ment explained by several of its Undaunted, even by his ancest-
followers from countries all over ral spooks, Oakapple resolves the
the world. Undenominational in whole situation, and true to Gil-
nature, the goal of the movement bert and Sullivan style, everyone
it "to build new men who will lives happily ever after.
build new nations and a new With a cast of more than 50,
world" through personal adher- choruses of ghosts and bridesmaids
ence to four absolute standards- will frolic through one of the
honesty, purity, unselfishness and authors' gayest satires, playing at
love. 8 p.m. tonight through Saturday.
Plays in Detroit Tickets for tomorrow and Sat-
The group is presently putting urday "are virtually sold out." ac-
on its plays, "The Vanishing Is- cording to Jerry Davies, '57, G & S
land" and "Freedom" before De- publicity director.

Dems, GOP
Split States;
One In Doubt
By The Associated Press
A delayed vote count last night
gave Democrats their 15th winner
in 30 contests for governor.
Republicans have won 14. One
race -in Rhode Island - is still
The latest Democratic victory
was scored in Oregon when Demo-
crat Robert D. Holmes unseated
Republican Governor Elmo E.
Holmes' triumph meant that the
Democrats now have a net gain
of two governors. Earlier results
brought the downfall of Republi-
cans in Iowa, Kansas, Massa-
chusetts and Washington.
GOP Ousts Dems
Contraywise, Republicans oust-
ed Democrats in New Mexico,
Ohio and West Virginia.
In the one remaining undecided
contest Democratic Governor Den-
nis J. Roberts of Rhode Island held
a razor-thin edge over Republican
Christopher de Sesto,
West Virginia elected its first
Republican governor-Cecil Un-
derwood, 34 years old-since 1928.
On the other hand Kansas elected
its first Democratic governor-
George Docking-since 1936. 1
Republican SweepI
Underwood rode a Republican
sweep in West Virginia to victory
over Representative Robert H.
Mollohan for the seat vacated by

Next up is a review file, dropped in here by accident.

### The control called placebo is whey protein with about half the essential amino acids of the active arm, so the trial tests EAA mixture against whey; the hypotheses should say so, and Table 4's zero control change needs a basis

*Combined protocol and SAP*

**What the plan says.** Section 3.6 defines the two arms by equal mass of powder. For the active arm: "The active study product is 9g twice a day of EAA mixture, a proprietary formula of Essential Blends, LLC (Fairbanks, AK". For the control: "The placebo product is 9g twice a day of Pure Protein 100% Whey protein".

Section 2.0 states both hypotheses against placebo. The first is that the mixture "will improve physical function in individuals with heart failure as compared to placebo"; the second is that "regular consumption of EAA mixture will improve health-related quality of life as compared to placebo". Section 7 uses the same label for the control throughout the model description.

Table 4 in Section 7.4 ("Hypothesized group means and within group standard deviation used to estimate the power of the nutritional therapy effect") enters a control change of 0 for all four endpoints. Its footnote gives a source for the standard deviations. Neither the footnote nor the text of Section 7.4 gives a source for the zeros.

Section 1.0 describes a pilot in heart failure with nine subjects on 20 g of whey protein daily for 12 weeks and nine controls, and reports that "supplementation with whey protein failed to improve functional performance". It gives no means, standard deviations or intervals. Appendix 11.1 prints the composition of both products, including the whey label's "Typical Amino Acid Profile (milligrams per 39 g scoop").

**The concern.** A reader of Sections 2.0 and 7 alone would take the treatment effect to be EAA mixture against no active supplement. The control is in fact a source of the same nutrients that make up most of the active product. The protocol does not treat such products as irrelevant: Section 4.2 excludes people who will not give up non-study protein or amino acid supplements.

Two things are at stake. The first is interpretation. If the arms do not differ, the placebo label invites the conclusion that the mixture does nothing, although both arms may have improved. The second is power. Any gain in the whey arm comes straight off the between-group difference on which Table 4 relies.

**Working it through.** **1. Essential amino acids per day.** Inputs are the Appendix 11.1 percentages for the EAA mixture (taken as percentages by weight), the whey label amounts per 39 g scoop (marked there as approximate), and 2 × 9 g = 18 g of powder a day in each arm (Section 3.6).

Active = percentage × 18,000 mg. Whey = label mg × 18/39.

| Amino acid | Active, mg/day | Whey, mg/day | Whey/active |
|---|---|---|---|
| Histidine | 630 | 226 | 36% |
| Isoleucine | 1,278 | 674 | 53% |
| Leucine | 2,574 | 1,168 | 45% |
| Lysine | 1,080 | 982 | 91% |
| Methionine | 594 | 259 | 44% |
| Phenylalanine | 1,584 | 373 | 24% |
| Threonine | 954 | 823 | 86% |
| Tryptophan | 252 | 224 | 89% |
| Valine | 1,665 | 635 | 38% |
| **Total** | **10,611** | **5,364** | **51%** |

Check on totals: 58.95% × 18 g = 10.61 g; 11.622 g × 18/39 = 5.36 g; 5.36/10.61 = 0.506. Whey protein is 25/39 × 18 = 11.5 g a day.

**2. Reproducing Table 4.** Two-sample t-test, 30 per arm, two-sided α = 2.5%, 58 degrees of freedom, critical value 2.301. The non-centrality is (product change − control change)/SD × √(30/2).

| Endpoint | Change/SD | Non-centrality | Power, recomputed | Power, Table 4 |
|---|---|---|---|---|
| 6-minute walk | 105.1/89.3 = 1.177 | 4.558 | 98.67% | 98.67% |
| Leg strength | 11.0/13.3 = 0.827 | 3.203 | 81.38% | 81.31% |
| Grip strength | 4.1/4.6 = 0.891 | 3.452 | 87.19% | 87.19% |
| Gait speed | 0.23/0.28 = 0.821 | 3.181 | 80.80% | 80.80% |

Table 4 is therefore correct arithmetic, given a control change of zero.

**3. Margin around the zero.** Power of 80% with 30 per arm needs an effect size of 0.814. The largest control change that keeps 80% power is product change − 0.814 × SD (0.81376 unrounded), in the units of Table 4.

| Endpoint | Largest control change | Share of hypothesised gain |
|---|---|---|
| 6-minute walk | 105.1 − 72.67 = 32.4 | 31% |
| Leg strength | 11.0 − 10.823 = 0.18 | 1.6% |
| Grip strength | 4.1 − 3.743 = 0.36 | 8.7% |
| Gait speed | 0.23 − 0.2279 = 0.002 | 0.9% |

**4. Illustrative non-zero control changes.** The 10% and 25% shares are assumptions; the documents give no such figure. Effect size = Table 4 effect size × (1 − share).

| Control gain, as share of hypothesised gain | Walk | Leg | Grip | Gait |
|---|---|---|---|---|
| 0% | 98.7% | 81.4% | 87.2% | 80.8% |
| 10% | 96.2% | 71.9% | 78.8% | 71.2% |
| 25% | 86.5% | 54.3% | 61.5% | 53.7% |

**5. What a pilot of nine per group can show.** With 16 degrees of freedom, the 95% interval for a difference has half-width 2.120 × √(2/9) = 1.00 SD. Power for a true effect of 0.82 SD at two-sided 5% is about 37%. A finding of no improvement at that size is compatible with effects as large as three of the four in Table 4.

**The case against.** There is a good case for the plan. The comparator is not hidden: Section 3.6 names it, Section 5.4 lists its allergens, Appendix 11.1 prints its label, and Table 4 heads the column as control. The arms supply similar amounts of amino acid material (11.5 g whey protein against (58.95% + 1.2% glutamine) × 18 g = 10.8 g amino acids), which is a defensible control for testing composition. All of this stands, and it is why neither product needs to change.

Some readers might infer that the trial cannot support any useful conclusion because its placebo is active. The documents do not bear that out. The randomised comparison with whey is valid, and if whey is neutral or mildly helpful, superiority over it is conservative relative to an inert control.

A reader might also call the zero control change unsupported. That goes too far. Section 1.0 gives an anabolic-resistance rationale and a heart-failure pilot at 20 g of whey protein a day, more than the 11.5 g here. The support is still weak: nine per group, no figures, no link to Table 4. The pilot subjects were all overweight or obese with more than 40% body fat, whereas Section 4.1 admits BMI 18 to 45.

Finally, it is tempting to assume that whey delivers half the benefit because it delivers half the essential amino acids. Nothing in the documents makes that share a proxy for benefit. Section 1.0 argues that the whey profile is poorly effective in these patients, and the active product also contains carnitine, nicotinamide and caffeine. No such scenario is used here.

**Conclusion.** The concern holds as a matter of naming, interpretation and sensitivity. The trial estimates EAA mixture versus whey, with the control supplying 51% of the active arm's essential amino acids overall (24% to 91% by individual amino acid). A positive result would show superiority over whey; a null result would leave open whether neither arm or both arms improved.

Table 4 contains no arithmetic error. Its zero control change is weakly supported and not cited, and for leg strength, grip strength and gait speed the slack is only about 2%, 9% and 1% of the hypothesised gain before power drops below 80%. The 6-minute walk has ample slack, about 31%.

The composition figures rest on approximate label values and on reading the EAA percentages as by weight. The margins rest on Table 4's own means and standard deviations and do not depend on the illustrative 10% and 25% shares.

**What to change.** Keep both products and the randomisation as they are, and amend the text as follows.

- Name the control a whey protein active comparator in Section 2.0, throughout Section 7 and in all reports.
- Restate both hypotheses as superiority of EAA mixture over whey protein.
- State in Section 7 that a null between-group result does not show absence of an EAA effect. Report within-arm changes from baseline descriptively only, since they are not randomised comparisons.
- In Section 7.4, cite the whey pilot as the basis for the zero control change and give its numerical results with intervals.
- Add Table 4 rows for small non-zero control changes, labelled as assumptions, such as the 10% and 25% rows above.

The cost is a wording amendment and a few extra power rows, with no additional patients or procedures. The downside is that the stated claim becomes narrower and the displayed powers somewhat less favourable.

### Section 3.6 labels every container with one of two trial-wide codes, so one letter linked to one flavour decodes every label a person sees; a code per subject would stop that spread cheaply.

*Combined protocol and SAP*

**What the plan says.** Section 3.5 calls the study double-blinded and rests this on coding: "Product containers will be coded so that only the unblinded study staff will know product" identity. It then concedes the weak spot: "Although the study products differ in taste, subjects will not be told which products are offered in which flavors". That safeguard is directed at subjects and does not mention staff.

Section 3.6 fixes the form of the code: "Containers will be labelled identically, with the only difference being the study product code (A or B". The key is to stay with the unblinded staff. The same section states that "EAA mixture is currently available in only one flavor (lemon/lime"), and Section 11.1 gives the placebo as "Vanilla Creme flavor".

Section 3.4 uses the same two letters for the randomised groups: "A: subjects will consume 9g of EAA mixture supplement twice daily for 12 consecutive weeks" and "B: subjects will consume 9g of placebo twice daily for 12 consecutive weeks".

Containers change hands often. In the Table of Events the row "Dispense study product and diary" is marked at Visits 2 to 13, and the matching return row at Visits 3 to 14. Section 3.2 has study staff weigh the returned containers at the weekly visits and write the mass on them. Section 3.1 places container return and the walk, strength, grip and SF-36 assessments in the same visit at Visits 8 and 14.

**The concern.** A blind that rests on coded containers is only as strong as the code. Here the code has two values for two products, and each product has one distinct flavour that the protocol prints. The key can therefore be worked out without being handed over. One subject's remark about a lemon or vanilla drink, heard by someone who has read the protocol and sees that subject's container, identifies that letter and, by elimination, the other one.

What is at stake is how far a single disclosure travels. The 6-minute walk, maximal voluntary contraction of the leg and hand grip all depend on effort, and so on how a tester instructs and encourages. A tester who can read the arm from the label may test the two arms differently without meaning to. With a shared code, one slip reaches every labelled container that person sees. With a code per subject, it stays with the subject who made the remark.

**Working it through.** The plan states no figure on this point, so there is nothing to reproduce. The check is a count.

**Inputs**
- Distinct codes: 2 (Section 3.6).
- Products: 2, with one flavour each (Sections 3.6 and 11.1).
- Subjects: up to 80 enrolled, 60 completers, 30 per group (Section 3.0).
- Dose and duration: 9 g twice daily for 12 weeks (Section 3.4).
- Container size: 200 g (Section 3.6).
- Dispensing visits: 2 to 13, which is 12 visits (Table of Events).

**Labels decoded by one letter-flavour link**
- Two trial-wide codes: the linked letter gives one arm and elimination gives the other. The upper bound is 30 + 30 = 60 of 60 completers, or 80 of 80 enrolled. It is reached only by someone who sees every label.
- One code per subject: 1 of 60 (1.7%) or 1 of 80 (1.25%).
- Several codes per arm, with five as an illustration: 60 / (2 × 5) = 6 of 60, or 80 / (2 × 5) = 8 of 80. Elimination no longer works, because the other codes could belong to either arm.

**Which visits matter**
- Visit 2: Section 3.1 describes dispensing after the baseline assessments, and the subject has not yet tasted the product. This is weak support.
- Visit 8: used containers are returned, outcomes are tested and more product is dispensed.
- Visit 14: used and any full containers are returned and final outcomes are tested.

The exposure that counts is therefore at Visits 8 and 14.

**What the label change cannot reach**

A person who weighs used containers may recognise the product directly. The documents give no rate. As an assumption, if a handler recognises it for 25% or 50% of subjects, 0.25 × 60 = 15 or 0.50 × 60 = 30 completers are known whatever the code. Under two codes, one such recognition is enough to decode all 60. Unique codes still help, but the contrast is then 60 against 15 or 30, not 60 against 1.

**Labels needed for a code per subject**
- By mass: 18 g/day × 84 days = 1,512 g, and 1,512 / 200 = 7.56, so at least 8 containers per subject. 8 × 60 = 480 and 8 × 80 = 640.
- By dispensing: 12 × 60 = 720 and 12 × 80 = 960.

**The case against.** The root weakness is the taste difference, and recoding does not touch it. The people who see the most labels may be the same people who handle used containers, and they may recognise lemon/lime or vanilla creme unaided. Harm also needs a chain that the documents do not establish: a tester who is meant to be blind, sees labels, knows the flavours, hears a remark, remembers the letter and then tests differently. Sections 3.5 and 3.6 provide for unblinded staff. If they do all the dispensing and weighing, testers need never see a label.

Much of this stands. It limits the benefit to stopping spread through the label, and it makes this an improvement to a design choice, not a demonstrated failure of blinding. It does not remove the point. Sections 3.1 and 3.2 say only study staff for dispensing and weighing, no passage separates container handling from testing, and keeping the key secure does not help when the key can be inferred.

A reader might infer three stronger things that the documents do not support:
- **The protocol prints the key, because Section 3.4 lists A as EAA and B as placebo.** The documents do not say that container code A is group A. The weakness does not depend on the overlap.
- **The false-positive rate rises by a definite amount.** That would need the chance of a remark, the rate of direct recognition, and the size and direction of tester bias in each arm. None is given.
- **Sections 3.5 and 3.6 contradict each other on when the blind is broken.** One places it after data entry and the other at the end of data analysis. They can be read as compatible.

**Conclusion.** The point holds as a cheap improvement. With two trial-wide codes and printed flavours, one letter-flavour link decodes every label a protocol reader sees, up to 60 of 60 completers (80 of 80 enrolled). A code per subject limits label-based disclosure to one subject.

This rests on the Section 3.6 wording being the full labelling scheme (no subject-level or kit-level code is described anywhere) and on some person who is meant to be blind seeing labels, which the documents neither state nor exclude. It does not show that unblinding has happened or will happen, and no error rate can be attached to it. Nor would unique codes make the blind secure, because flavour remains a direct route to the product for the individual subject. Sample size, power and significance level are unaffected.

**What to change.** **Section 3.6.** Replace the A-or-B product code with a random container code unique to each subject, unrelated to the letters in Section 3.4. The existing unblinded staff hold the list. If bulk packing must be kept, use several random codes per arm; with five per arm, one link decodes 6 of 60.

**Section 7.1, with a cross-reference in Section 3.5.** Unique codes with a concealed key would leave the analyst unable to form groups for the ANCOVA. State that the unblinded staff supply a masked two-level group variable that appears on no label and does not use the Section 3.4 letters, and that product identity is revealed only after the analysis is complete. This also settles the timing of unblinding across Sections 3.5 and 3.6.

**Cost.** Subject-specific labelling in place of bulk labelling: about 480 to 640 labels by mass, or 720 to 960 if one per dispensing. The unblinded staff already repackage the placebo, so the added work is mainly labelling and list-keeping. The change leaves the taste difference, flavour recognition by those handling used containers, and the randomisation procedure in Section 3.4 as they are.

Governor William C. Marland who
lost in his bid for a United States
Senate seat.
A bitter split in Republican
ranks was credited with helping
Docking in Kansas. Although
President Dwight D. Eisenhower
and Senator Carlson (R) swept
Kansas, Docking easily bested
Warren Shaw, Republican.
In Iowa Governor Leo A. Hoegh
lost out to Democrat Herschell G.
Ohio Race
William O'Neill, Republican
state attorney general, won the
Ohio governorship in a race with
Michael V. DiSalle, Democrat and
former OPA head, O'Neill will suc-
ceed Governor Frank Lausche, who
won a U.S. Senate seat.
Illinois Governor William G.
Stratton, Republican, trailed Dem-
ocrat Richard R. Austin in the
early tabulations but came on
strong to win by a handy margin.
Fleet Moves
tic Fleet's mightiest warships,
headed by the giant carrier For-
restal, were at sea yesterday as a
result of Russia's threat to use
military force in the Middle East

VIENNA (A)-Hungarian rebels
battled yesterday to stem a sys-
tematic slaughter by the Russians
inside armor-ringed Budapest.
They fought on also at points
south of the capital and appealed
to President Dwight D. Eisenhower
for aid.
Trustworthy information that
has been received in Vienna, and
broadcast by the rebel Radio Rak-
oczy told of the Hungarians' con-
tinued struggle for freedom from
the Soviets on this 39th anniver-
sary of the Bolshevik Revolution.
Failing in a three-day attempt
to wipe out pockets of resistance,
the Russians opened their heaviest
shelling of Budapest late last Tues-
day, these accounts said.
Clinics and hospitals were among
their targets. Men, women and
children were killed.
The Red Cross said civilian cas-
ualties were very heavy,
The siege lines clogged supplies
from the countryside and some
areas of the city were without food.
At Killian barracks, the Var
Palace, Moscow Square, an auto
factory office and other positions,
rebel detachments hammered back
at Soviet forces harassing them
with mortar and machinegun fire.
"Manpower is no problem," a
Hungarian reported. "When one is
killed another - s o me times a
woman- picks up his gun."
French Storm
PARIS (;P)-Thousands of infuri-
ated Frenchmen, shouting "free-
dom of Hungary," yesterday storm-
ed and set afire the headquarters
of the French Communist party.
Then they marched to the plant
of the Communist n e w s p a p e r
L'Humanite, shouting anti-Soviet
slogans and singing the "Marseill-
Police, firemen and Communist
defenders hel dthe into a stand-
About 30 persons were injured.
The violence climaxed a day of
mass anti-Communist demonstra-
tions in France and elsewhere in
Europe .on the 39th anniversary of
the Bolshevik revolution.